3) Speech Emergence (Limited Working Proficiency)

Basic comprehension happens at this stage and students are able to get by in understanding and in making themselves understood. However, the more complex sayings, symbolism, and even humor will still be challenging for them. Students will begin to feel more confident with their language skills and will answer questions in complete sentences. Listeners will notice that the use of grammar and syntax is still bumpy. Speech emergence begins about one year after English language studies begin and last for approximately two years.

4) Intermediate Fluency (Working Proficiency)

At this level, comprehension has advanced to the point where students are speaking and writing, with occasional errors. In the workplace, a student who is at this level will be able to verbalize meaningful insight during meetings. Students with working proficiency in the English language are also confident enough to ask for specific clarifications instead of saying, “I don’t understand.” Intermediate fluency comes about after three years of study and will last for around two years.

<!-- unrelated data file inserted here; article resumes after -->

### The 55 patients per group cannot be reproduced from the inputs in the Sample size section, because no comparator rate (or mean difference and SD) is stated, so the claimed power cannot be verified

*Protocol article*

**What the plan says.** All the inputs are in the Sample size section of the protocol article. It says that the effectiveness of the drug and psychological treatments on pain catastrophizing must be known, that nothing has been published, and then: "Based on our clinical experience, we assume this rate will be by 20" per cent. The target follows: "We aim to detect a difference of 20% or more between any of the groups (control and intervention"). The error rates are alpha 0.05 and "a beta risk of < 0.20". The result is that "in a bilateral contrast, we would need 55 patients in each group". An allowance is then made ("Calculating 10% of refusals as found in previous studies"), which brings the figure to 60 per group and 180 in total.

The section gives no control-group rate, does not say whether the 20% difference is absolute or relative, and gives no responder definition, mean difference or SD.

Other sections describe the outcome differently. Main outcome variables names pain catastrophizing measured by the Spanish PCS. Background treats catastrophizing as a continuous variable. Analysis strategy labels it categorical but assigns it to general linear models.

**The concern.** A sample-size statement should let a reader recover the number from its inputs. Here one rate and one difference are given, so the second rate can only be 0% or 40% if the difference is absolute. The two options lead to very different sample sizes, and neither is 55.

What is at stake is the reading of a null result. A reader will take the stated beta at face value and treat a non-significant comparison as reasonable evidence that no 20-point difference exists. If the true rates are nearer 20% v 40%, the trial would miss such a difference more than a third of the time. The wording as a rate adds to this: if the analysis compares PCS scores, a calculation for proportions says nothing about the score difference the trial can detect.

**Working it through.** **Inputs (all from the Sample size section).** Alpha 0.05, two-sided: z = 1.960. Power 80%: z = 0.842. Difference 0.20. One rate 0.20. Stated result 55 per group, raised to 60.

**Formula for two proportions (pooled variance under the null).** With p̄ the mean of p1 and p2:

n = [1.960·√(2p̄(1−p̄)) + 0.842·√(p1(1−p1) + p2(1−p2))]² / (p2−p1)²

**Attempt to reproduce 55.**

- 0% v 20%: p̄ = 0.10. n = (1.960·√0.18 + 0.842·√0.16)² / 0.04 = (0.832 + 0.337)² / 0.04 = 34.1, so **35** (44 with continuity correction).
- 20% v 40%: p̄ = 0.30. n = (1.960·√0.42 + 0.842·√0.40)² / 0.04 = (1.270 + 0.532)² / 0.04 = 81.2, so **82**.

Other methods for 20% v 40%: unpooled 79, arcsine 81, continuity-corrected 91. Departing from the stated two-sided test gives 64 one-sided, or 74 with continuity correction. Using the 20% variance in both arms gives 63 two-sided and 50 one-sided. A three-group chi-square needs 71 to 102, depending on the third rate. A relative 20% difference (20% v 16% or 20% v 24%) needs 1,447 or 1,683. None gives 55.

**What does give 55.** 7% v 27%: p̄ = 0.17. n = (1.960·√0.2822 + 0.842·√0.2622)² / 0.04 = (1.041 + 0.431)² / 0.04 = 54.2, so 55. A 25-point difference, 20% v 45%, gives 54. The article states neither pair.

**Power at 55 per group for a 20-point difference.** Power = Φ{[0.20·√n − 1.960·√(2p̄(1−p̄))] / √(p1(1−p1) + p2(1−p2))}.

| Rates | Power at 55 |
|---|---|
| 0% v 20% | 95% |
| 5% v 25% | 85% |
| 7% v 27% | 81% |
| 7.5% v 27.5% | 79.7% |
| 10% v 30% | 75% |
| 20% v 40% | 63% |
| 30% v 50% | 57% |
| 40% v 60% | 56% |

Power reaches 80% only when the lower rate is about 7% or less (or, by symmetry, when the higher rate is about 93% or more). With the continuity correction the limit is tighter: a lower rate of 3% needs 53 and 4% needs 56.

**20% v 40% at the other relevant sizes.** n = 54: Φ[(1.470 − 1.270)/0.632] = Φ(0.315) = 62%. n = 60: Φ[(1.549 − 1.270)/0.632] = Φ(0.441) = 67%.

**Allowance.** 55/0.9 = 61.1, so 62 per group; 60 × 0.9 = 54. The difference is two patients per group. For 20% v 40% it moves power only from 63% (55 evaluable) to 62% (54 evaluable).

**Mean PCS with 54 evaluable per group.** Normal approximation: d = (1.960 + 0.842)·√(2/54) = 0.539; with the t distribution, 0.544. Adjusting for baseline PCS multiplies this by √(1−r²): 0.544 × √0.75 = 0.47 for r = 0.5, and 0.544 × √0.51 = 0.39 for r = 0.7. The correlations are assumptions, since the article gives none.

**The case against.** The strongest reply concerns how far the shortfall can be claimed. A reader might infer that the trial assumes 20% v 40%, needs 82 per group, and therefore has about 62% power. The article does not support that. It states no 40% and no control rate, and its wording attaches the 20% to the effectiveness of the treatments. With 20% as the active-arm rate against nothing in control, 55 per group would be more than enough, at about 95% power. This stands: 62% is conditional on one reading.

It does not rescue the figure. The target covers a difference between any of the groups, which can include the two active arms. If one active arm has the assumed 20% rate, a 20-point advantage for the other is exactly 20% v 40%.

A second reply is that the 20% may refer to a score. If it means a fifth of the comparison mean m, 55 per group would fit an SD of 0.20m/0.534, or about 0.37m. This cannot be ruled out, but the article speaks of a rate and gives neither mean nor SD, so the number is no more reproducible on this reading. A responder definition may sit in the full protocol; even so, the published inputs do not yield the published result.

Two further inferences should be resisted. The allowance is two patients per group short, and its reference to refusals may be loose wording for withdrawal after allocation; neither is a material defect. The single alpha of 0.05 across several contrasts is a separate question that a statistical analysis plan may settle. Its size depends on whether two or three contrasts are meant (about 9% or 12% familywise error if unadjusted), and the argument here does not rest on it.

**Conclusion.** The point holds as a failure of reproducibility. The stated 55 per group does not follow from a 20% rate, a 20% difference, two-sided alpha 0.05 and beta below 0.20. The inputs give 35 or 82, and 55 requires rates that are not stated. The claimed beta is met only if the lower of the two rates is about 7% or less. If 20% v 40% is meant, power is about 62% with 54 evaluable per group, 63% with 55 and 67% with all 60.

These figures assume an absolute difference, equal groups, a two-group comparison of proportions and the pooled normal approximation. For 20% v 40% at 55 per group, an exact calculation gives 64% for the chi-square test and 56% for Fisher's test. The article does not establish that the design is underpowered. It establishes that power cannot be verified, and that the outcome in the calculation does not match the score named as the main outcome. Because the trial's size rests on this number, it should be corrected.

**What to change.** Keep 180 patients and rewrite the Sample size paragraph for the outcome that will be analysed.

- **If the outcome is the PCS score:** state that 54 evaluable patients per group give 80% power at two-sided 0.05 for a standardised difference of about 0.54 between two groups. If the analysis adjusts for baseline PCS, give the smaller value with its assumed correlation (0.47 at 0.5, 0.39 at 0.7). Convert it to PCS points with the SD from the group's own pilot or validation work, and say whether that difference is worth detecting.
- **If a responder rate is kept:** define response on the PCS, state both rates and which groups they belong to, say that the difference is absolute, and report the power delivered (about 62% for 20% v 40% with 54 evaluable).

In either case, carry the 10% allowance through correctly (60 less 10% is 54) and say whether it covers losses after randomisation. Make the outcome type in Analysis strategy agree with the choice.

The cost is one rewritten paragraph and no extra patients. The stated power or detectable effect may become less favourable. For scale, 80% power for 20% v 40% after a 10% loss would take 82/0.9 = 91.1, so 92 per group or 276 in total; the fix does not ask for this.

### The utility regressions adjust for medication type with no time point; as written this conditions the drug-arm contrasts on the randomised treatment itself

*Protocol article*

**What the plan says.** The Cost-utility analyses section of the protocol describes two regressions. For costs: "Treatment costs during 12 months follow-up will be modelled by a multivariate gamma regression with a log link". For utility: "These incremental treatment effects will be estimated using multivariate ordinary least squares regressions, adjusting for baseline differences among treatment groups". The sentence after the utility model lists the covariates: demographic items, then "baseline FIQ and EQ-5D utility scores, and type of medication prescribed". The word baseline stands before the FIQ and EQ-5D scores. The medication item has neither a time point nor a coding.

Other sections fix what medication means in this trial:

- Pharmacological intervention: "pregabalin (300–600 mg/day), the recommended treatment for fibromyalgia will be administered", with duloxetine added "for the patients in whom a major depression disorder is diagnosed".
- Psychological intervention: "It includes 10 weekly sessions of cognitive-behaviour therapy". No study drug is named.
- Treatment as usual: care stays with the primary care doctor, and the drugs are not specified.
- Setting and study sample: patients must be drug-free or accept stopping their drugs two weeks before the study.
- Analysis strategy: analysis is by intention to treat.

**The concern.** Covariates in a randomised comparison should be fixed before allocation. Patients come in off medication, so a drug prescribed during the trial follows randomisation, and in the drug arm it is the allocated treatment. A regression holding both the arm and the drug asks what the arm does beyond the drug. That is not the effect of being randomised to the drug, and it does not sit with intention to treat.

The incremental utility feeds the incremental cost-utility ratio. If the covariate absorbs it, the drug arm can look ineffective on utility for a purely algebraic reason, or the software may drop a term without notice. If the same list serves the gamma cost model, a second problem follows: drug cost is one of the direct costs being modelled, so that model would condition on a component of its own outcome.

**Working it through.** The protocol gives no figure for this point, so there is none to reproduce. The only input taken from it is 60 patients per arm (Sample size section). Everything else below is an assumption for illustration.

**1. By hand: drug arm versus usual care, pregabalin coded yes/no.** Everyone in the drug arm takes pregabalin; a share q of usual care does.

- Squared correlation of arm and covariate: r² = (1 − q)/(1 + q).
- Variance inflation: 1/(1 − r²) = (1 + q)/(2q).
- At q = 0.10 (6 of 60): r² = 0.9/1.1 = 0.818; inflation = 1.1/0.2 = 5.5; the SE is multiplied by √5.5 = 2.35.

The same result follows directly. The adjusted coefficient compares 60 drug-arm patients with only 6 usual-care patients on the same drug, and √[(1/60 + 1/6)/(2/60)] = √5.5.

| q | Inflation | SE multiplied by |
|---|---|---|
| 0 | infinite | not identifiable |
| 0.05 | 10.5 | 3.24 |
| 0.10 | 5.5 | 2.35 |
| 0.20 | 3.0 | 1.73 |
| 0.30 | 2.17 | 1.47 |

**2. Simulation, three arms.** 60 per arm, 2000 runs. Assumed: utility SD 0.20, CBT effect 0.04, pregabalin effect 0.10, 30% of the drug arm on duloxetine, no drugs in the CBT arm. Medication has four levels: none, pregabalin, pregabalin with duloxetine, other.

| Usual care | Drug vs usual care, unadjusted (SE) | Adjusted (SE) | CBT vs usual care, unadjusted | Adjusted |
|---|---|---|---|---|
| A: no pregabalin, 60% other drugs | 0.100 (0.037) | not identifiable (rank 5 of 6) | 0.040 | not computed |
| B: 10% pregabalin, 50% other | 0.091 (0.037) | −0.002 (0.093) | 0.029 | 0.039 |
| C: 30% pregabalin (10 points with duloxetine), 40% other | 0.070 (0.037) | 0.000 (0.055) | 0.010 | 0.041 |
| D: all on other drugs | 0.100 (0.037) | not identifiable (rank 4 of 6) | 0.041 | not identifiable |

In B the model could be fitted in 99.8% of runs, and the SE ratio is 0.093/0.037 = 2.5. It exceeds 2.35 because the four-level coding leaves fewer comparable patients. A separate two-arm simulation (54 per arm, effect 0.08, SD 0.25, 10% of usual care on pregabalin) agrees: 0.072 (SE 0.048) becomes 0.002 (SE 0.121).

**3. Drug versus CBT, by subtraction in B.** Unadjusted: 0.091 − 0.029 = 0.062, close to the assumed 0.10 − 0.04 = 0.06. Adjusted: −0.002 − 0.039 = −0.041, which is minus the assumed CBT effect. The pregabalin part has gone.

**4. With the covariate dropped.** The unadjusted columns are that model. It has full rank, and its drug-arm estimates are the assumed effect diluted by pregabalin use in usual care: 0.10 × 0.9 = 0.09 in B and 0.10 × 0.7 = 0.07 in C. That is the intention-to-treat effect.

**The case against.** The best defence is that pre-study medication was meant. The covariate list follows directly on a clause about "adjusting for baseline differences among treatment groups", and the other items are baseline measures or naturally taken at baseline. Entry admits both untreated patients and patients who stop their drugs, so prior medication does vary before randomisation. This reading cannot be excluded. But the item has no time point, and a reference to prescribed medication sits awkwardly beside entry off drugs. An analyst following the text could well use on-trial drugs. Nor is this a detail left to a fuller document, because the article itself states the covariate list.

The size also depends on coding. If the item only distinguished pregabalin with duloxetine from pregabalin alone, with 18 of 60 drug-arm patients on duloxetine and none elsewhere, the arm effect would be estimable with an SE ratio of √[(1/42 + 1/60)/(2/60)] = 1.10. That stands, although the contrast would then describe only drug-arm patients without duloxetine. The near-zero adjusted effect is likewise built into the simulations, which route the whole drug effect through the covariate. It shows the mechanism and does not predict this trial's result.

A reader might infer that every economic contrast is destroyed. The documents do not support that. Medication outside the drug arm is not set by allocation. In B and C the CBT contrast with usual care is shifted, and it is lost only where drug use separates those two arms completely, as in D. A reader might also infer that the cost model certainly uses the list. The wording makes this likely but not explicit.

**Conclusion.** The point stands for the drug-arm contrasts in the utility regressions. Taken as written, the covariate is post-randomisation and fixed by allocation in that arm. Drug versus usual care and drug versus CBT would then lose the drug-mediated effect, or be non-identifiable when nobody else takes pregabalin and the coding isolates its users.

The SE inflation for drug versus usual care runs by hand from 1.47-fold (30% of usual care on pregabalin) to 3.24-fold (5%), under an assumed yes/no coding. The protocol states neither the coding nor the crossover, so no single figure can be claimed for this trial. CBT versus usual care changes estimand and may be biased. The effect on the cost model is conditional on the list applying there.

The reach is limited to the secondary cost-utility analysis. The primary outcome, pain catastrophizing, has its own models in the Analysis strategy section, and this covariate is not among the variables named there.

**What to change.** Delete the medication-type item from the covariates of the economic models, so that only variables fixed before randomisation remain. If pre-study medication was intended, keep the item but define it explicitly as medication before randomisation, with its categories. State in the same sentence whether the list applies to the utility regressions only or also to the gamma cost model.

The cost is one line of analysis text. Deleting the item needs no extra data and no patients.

5) Advanced Fluency

Students at this stage will use English like native speakers and their accents have faded or disappeared. They have no problem with the subtleties, jokes, and innuendos that tripped them up at the previous levels. Many students will find that they pick up regional dialects and accents. Advanced fluency typically happens after 7 years of study.

The last step is the transition from advanced fluency to proficiency. This is where students applying to U.S. colleges and universities must be.

Source: Pexels 

How to Test Your English Proficiency?

One of the most well-known English language certificates is the TOEFL (Test of English As A Foreign Language). It is most often taken online, but TOEFL paper exams are also delivered in places across the globe where internet connections are sparse or non-existent.

During the 3 hour TOEFL exam, students will be tested in 4 areas – reading, writing, listening, and speaking. There is a maximum of 30 points for each section, for a total of 120 points. Most colleges will require a score between 70 and 90, and the TOEFL certificate is valid for two years. The cost for taking the TOEFL is $205.

Another recognized language certificate is administered by the International English Language Testing System, more commonly known as IELTS. The IELTS academic version has four parts – listening, academic reading, academic writing, and speaking.